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Research Highlights

April 2014

Agriculture's Growing Effects on Rain

Research shows the impact of land-use change on African monsoon precipitation

Herd of cattle at a watering hole
A herd of cattle at a dusty watering hole in the Sahel. The photo indicates the region’s delicate balance of natural resources and water requirements. Photo courtesy of Manfred Schweda. Enlarge Image.

Results: Increased agricultural activity is a rain taker, not a rain maker, according to researchers at Pacific Northwest National Laboratory and their collaborators at the University of California Los Angeles and the University of Texas. They fed observed land-use change data in a climate model and found the expansion of agriculture in the African Sahel region decreases summer rainfall through its impact on monsoon rains. The simulated decrease in summer rainfall reaches 10 percent over the Sahel, a region that is already stressed by water needs for human and ecological use. Their study offers new insight on how land-use change may affect regional rainfall.

Why It Matters: A fast-growing world population needs to fill dinner plates, heat homes and clear land for housing. To feed this demand, forests fall and land is turned to pasture showing a clear human impact on land use around the world. The extent and type of land-use change also has measurable effects on the climate. Africa's Sahel region heavily depends on monsoon rainfall (see sidebar: Monsoon) to sustain crops, provide fresh water and keep the land stable. Growth like that seen in the Sahel, where the population is doubling every 20 years, can provide valuable information on how land use and climate interconnect. This modeling study is designed to show the land use, precipitation and climate connections, offering insight for global land and water management and future climate change.

The Sahel region spans the African continent, from the Atlantic Ocean in the west to the Red Sea in the east. This narrow swath of semi-arid land supports mostly grassland and forest/grassland mixture, and lies as an ecosystem transition zone between the Sahara Desert to the north, and more tropical grasslands to the south. The low annual precipitation indicates the region is strongly reliant on the monsoon for water supply.

Methods: Researchers at PNNL and their collaborators examined the range of model simulation responses of the African Monsoon system and Sahel precipitation due to land-use and land-cover change. Using satellite measurements of land cover and estimates of land-cover change based on historical data, the researchers designed their experiments to use the Weather Research and Forecasting model (WRF) and run 16 simulations with different combinations of land surface and cloud models, representing key processes linking land use/land cover to regional climate. They further explored the relationship between the model responses to land-use/land-cover change and the monsoon conditions resulting from rainfall and surface moisture in the control simulations.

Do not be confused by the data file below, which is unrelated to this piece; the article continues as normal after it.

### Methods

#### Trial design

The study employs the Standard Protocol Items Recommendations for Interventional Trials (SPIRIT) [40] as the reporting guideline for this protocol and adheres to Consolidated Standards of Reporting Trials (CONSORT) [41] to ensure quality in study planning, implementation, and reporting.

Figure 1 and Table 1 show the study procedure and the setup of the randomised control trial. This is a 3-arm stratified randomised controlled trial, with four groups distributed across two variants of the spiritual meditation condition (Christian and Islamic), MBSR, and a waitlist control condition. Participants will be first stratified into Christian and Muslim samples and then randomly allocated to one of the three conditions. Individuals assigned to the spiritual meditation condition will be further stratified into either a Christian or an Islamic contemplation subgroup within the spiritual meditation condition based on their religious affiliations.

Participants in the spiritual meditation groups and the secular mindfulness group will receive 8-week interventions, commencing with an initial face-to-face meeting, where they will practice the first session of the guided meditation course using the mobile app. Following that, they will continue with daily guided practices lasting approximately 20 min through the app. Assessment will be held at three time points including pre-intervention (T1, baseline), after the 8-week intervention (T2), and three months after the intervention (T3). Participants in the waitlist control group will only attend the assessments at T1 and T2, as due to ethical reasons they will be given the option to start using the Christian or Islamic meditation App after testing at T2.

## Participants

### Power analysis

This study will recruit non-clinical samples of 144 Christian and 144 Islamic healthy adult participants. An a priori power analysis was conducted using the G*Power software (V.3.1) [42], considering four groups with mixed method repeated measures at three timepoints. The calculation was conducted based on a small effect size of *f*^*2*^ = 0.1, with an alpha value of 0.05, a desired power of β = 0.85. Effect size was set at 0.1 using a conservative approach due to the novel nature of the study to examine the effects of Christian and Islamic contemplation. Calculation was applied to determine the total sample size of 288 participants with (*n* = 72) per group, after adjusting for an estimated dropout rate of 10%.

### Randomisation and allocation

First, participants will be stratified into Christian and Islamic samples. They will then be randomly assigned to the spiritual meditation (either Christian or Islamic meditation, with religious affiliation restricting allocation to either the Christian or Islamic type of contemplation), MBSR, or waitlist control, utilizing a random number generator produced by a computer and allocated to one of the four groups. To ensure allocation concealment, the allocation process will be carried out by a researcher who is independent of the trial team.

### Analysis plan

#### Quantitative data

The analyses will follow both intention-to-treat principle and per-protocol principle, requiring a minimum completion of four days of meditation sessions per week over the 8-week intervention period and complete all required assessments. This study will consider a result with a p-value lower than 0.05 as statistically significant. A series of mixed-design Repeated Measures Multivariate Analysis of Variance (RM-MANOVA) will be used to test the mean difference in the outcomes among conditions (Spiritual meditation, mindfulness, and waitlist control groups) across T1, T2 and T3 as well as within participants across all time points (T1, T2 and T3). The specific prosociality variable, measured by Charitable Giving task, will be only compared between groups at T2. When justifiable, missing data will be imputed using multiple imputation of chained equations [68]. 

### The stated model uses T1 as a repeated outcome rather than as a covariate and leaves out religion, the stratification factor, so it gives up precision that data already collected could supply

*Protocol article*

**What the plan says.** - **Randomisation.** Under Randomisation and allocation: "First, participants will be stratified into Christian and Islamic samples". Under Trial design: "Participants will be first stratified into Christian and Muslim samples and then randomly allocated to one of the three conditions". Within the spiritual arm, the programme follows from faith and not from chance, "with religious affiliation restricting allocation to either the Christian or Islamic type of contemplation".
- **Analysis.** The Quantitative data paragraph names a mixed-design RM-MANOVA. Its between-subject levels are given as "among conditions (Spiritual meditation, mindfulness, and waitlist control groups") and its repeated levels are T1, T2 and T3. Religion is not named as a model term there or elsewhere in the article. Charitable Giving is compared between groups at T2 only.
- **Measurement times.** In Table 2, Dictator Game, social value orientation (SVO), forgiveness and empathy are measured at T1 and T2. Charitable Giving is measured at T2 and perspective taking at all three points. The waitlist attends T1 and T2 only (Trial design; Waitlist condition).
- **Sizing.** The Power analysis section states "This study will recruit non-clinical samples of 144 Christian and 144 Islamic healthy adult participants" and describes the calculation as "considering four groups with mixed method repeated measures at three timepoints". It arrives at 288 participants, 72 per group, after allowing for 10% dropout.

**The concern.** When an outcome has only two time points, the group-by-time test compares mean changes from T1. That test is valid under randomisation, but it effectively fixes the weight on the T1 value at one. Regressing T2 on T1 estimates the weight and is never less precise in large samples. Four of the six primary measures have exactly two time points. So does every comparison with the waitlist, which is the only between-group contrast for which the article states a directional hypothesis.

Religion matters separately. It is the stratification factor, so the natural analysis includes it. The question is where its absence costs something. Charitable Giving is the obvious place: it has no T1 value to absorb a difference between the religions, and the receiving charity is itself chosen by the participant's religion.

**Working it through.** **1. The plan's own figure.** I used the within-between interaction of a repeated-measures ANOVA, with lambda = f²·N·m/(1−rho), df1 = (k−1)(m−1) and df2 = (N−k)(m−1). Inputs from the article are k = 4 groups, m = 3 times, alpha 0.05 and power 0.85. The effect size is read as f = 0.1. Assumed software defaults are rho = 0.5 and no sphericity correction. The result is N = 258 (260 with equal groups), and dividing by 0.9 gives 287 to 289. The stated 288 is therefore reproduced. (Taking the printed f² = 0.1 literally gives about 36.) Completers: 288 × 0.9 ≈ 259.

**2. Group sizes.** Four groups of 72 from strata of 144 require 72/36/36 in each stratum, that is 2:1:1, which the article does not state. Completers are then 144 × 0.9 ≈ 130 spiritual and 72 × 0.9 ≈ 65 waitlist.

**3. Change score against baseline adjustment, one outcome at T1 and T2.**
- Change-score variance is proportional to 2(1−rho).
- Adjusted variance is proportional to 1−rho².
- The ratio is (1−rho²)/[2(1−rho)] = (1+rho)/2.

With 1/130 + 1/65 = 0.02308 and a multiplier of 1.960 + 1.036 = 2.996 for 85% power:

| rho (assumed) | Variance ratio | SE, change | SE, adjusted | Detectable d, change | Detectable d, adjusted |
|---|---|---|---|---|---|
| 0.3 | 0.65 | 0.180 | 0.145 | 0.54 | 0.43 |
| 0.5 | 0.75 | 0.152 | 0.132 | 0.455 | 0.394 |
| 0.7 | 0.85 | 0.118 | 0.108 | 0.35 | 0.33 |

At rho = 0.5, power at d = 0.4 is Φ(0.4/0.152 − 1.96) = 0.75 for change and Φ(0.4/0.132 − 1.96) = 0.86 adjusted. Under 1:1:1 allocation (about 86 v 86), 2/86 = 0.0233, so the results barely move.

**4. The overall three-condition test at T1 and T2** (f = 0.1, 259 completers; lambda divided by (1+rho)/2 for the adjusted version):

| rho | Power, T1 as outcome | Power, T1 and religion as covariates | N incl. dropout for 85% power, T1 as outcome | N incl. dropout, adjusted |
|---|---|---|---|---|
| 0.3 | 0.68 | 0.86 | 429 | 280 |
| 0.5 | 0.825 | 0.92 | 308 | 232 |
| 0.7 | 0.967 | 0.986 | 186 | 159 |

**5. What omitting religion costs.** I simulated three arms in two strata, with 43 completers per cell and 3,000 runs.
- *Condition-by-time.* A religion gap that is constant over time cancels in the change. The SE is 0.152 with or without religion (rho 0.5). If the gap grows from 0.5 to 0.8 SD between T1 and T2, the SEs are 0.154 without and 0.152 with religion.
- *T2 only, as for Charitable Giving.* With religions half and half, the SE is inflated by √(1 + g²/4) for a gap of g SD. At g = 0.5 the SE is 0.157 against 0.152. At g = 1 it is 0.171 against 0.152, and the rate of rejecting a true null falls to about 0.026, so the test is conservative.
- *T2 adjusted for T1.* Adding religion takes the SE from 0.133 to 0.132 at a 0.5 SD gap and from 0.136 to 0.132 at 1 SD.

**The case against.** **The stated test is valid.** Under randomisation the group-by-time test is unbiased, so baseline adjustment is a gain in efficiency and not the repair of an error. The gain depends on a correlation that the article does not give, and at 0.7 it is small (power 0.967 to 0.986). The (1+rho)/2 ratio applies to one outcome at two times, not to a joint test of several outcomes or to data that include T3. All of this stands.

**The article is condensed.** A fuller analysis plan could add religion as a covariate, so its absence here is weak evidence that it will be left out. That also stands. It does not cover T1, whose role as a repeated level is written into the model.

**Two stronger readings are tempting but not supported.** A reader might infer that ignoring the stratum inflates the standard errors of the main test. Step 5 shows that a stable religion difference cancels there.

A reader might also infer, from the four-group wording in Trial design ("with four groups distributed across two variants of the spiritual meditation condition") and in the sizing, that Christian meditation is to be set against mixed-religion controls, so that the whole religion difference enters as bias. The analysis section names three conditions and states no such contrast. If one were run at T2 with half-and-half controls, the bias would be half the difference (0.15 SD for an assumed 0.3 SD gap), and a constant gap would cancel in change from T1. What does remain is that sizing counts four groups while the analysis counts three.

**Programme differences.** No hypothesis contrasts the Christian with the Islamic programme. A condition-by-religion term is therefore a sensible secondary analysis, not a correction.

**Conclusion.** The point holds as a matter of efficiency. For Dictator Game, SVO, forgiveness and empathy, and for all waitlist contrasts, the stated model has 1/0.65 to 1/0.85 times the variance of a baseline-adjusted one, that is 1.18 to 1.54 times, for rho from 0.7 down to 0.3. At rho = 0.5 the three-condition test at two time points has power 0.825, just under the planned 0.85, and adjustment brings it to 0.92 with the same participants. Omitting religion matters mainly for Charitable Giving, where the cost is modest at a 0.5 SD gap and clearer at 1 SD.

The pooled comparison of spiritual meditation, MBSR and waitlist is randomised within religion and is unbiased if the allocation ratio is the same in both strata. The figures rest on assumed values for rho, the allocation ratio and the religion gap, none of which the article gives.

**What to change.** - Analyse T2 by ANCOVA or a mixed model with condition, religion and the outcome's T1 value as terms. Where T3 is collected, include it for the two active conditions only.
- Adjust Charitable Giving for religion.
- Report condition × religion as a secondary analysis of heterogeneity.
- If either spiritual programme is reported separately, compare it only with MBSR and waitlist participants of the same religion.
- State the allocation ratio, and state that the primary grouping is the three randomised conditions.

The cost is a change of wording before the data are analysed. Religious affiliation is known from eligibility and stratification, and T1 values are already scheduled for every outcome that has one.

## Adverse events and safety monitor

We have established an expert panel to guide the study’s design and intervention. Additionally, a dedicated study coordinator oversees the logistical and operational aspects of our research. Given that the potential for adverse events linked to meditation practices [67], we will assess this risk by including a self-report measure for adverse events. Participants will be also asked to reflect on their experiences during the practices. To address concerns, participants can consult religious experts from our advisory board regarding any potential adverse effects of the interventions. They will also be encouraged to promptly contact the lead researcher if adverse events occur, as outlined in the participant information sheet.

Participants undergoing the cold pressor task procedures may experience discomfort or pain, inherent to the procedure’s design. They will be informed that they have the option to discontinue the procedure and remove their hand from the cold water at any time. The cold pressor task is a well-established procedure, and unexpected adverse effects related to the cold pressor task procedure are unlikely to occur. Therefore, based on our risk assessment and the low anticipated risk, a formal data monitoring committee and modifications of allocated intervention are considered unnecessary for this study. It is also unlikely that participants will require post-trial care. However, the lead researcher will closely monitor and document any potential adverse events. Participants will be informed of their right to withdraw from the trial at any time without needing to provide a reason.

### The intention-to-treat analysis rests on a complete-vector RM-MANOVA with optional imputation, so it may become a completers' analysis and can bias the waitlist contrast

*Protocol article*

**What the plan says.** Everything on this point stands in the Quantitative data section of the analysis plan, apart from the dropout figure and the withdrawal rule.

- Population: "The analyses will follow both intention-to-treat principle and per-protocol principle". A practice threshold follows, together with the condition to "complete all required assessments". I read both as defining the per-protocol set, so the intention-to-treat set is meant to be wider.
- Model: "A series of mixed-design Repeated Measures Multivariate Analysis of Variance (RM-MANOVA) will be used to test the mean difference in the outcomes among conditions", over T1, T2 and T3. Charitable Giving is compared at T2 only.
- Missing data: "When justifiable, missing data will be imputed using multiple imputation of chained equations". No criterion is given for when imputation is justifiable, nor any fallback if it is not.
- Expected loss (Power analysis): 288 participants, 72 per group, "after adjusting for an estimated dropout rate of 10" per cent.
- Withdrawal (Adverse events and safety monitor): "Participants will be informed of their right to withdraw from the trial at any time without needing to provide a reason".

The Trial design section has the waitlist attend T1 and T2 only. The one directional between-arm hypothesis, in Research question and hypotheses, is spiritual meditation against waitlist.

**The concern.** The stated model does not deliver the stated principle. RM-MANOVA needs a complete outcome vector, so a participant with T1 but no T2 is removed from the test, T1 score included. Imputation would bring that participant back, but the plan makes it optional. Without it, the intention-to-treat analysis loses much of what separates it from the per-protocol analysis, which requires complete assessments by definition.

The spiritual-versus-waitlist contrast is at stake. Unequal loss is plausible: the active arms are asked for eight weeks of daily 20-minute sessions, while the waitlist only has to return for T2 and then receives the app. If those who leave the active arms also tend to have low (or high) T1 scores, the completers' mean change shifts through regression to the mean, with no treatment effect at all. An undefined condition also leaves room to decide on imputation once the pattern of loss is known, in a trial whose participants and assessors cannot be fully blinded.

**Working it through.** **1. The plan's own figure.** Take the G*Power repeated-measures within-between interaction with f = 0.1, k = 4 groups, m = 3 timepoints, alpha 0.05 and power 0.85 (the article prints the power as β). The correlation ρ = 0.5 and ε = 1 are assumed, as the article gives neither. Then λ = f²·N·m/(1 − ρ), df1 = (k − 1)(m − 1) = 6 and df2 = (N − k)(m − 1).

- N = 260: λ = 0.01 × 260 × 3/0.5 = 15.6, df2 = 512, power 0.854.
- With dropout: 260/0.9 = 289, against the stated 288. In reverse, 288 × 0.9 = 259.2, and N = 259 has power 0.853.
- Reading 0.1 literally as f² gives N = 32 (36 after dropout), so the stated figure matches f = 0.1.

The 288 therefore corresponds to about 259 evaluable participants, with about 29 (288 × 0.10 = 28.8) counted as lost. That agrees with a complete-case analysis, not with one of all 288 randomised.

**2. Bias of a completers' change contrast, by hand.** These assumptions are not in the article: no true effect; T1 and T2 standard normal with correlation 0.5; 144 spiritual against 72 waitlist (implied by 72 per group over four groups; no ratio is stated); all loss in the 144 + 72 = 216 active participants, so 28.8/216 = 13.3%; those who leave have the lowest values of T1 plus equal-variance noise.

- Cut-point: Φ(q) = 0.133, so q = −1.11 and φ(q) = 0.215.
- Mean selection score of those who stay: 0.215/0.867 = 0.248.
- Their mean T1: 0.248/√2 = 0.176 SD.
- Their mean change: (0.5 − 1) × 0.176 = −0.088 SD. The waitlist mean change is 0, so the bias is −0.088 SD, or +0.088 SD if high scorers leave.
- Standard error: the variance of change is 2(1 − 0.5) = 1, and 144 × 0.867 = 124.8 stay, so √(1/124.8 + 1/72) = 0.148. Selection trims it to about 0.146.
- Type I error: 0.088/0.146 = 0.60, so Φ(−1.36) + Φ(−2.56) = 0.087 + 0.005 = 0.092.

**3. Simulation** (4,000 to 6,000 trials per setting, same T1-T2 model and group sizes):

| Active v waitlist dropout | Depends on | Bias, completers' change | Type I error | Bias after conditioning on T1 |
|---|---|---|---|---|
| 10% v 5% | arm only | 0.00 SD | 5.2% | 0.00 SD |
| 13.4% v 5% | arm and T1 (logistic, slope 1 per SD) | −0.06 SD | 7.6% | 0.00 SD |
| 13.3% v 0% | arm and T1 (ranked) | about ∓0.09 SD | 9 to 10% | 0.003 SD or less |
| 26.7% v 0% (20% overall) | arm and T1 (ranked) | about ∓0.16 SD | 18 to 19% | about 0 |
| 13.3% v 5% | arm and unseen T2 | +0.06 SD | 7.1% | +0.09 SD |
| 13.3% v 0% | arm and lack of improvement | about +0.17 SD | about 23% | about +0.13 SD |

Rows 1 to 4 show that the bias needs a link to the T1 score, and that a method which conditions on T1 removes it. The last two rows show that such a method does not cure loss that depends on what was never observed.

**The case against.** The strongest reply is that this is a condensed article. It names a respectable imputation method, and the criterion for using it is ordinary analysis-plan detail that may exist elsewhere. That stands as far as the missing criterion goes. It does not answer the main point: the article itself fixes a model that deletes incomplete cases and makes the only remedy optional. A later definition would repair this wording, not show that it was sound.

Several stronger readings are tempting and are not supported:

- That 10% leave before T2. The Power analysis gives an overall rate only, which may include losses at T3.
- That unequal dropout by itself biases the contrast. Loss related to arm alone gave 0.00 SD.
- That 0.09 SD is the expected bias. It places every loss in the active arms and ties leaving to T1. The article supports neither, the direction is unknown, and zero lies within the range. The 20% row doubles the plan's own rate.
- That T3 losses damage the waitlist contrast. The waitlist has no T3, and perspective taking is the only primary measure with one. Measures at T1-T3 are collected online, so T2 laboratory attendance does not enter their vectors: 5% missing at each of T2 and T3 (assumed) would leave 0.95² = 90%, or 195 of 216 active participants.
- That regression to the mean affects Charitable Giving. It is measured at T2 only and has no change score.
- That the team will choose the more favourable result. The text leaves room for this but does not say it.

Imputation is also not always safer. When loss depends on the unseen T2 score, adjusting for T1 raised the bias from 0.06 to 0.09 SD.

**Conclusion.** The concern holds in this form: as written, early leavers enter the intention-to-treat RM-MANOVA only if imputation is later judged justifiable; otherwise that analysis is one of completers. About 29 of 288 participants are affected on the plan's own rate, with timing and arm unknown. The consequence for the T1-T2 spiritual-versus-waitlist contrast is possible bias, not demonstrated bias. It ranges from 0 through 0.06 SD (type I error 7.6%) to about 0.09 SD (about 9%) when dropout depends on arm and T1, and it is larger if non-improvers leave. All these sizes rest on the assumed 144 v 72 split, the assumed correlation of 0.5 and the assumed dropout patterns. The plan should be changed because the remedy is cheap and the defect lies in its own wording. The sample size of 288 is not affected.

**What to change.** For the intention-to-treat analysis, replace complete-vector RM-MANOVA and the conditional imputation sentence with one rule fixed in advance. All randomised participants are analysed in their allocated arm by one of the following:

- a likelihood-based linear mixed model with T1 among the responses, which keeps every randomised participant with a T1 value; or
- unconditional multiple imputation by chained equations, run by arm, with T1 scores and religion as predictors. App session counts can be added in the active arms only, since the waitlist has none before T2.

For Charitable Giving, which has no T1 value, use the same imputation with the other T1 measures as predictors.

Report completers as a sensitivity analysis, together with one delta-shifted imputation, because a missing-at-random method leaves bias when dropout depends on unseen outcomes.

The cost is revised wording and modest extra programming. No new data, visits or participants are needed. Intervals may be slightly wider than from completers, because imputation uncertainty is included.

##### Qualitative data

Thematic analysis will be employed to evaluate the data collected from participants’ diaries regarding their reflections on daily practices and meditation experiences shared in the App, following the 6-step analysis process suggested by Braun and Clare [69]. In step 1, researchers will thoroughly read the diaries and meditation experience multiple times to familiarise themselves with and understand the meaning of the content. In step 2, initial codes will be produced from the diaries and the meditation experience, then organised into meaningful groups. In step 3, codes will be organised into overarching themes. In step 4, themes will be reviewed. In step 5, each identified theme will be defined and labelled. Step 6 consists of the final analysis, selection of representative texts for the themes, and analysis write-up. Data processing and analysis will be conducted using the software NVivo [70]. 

The findings show a detrimental impact on the amount of summer rainfall via the effects on the African monsoon circulation. However, the results were sensitive to the land surface model used. Simulations that had a dry and wet bias in surface moisture showed a relatively weak response, due to moisture and energy limits respectively. On the other hand, simulations with realistic climatology compared to observations showed up to a 10 percent decrease in summer rainfall over the region. The study highlights the need for more extensive measurements of surface energy fluxes to evaluate models and provide accurate projections of the effects of land-use and land changes on rainfall.

What's Next? The researchers will extend their study to investigate how climate change, besides land-use change, may influence precipitation and water cycle extremes such as floods and droughts.


Sponsors: The research was supported by the U.S. Department of Energy Biological and Environmental Research as part of the Regional and Global Climate Modeling program and Earth System Modeling  programs. Computing resources for the simulations are provided by the National Energy Research Scientific Computing Center (NERSC) and Oak Ridge Leadership Computing Facility (OLCF).

Research Team: Samson Hagos, L. Ruby Leung, Maoyi Huang and Jin-Ho Yoon, PNNL; Yongkang Xue, Aaron Boone and Fernando de Sales, UCLA; and Naresh Neupane, UT Austin

Research Area: Climate & Earth Systems Science

Reference: Hagos S, LR Leung, Y Xue, A Boone, F de Sales, N Neupane, M Huang, JH Yoon. 2014. "Assessment of Uncertainties in the Response of the African Monsoon Precipitation to Land Use Change in Regional Model Simulations." Climate Dynamics. DOI 10.1007/s00382-014-2092-x

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A monsoon is more than rain, involving changes in wind, atmospheric pressure and precipitation. It is sensitive to the seasonal balance of heat from nearby oceans and heat given off from the land. Many dry regions of the world rely on annual rainfall from monsoons for the success of crops, energy production and sustainable living for humans and animals. Small changes in monsoons can have a large impact on these conditions by prolonging droughts or fostering floods. Monsoons also affect the global circulation thus spreading their influence world-wide.